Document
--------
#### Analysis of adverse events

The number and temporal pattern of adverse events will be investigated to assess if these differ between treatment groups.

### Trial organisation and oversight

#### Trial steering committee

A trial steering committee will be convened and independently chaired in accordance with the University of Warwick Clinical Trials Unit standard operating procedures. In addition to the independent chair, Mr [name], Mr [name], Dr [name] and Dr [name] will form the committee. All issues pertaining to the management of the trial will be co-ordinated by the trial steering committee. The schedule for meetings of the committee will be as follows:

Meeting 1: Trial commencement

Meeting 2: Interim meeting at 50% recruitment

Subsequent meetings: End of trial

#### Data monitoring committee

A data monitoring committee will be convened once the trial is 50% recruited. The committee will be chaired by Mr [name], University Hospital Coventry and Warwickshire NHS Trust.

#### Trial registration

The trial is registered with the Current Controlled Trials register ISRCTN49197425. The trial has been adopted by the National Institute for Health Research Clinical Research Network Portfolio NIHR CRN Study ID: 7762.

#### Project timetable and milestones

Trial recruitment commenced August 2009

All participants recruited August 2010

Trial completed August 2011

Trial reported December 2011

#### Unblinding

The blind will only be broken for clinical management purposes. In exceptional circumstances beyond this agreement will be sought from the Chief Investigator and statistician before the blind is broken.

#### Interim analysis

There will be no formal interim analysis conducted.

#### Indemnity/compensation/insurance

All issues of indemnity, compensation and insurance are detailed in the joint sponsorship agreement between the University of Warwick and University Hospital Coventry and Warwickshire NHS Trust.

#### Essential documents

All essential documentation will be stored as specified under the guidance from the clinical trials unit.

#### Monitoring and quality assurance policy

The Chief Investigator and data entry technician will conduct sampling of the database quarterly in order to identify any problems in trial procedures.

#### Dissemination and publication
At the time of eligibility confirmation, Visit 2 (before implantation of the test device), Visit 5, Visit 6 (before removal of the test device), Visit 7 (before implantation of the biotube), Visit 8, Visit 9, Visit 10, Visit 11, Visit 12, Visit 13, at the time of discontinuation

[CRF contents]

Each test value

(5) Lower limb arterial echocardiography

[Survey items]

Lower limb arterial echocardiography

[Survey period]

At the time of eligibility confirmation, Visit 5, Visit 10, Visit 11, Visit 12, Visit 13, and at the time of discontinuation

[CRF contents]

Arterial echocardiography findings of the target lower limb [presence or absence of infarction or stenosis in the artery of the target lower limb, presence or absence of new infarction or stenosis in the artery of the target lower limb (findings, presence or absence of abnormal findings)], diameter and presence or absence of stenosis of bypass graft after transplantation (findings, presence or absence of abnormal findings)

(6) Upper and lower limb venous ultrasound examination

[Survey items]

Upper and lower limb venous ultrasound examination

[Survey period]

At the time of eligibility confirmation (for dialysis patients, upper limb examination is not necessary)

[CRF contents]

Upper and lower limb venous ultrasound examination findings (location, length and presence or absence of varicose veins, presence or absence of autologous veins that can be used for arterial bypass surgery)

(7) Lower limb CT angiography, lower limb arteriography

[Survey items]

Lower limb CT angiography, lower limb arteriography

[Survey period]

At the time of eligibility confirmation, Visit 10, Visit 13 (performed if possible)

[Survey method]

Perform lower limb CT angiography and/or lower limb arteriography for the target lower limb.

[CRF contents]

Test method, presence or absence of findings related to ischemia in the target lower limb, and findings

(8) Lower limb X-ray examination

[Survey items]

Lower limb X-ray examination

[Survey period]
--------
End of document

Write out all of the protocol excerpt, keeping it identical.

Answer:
#### Analysis of adverse events

The number and temporal pattern of adverse events will be investigated to assess if these differ between treatment groups.

### Trial organisation and oversight

#### Trial steering committee

A trial steering committee will be convened and independently chaired in accordance with the University of Warwick Clinical Trials Unit standard operating procedures. In addition to the independent chair, Mr [name], Mr [name], Dr [name] and Dr [name] will form the committee. All issues pertaining to the management of the trial will be co-ordinated by the trial steering committee. The schedule for meetings of the committee will be as follows:

Meeting 1: Trial commencement

Meeting 2: Interim meeting at 50% recruitment

Subsequent meetings: End of trial

#### Data monitoring committee

A data monitoring committee will be convened once the trial is 50% recruited. The committee will be chaired by Mr [name], University Hospital Coventry and Warwickshire NHS Trust.

#### Trial registration

The trial is registered with the Current Controlled Trials register ISRCTN49197425. The trial has been adopted by the National Institute for Health Research Clinical Research Network Portfolio NIHR CRN Study ID: 7762.

#### Project timetable and milestones

Trial recruitment commenced August 2009

All participants recruited August 2010

Trial completed August 2011

Trial reported December 2011

#### Unblinding

The blind will only be broken for clinical management purposes. In exceptional circumstances beyond this agreement will be sought from the Chief Investigator and statistician before the blind is broken.

#### Interim analysis

There will be no formal interim analysis conducted.

#### Indemnity/compensation/insurance

All issues of indemnity, compensation and insurance are detailed in the joint sponsorship agreement between the University of Warwick and University Hospital Coventry and Warwickshire NHS Trust.

#### Essential documents

All essential documentation will be stored as specified under the guidance from the clinical trials unit.

#### Monitoring and quality assurance policy

The Chief Investigator and data entry technician will conduct sampling of the database quarterly in order to identify any problems in trial procedures.

#### Dissemination and publication
At the time of eligibility confirmation, Visit 2 (before implantation of the test device), Visit 5, Visit 6 (before removal of the test device), Visit 7 (before implantation of the biotube), Visit 8, Visit 9, Visit 10, Visit 11, Visit 12, Visit 13, at the time of discontinuation

[CRF contents]

Each test value

(5) Lower limb arterial echocardiography

[Survey items]

Lower limb arterial echocardiography

[Survey period]

At the time of eligibility confirmation, Visit 5, Visit 10, Visit 11, Visit 12, Visit 13, and at the time of discontinuation

[CRF contents]

Arterial echocardiography findings of the target lower limb [presence or absence of infarction or stenosis in the artery of the target lower limb, presence or absence of new infarction or stenosis in the artery of the target lower limb (findings, presence or absence of abnormal findings)], diameter and presence or absence of stenosis of bypass graft after transplantation (findings, presence or absence of abnormal findings)

(6) Upper and lower limb venous ultrasound examination

[Survey items]

Upper and lower limb venous ultrasound examination

[Survey period]

At the time of eligibility confirmation (for dialysis patients, upper limb examination is not necessary)

[CRF contents]

Upper and lower limb venous ultrasound examination findings (location, length and presence or absence of varicose veins, presence or absence of autologous veins that can be used for arterial bypass surgery)

(7) Lower limb CT angiography, lower limb arteriography

[Survey items]

Lower limb CT angiography, lower limb arteriography

[Survey period]

At the time of eligibility confirmation, Visit 10, Visit 13 (performed if possible)

[Survey method]

Perform lower limb CT angiography and/or lower limb arteriography for the target lower limb.

[CRF contents]

Test method, presence or absence of findings related to ischemia in the target lower limb, and findings

(8) Lower limb X-ray examination

[Survey items]

Lower limb X-ray examination

[Survey period]